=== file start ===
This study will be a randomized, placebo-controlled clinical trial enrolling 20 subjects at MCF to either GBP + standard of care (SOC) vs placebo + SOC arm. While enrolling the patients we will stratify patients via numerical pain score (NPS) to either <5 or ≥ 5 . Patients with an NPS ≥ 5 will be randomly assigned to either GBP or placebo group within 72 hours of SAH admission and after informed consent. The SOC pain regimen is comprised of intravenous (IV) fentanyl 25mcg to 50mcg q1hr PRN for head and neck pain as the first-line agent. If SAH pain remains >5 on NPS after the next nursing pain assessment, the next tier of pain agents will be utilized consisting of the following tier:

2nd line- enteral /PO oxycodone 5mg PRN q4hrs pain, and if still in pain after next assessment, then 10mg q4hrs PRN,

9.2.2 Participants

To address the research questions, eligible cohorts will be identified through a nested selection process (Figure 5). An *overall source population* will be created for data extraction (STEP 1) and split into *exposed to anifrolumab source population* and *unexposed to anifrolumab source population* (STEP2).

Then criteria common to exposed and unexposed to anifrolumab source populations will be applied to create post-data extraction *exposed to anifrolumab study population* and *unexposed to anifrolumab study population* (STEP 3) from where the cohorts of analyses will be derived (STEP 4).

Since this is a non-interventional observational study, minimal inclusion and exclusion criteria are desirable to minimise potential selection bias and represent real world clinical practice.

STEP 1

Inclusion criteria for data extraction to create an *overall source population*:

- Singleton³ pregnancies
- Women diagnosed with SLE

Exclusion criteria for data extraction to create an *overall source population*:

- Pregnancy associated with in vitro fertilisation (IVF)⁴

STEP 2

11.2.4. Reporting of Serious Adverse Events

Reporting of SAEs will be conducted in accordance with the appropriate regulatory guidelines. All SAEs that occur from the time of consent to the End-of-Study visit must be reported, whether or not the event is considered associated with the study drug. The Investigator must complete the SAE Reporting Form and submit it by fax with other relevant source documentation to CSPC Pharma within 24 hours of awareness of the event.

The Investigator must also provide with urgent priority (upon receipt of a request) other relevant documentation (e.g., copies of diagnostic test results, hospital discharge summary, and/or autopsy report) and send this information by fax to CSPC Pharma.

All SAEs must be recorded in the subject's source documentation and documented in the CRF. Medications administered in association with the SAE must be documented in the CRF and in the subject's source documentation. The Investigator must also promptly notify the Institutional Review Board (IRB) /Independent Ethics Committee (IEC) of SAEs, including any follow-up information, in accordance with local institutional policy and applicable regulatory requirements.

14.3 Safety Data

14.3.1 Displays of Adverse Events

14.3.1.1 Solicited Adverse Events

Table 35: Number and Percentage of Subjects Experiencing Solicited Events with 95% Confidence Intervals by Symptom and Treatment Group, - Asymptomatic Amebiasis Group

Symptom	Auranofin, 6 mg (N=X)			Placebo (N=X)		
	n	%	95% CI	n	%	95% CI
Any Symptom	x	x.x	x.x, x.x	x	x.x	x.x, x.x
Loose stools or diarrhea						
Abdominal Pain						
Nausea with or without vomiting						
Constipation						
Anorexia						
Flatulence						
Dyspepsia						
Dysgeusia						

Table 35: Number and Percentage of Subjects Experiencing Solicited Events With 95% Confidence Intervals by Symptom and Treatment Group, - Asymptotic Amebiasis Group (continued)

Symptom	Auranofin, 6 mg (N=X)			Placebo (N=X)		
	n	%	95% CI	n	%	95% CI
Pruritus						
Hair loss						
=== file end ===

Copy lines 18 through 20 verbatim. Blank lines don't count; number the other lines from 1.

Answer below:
14.3 Safety Data

14.3.1 Displays of Adverse Events

14.3.1.1 Solicited Adverse Events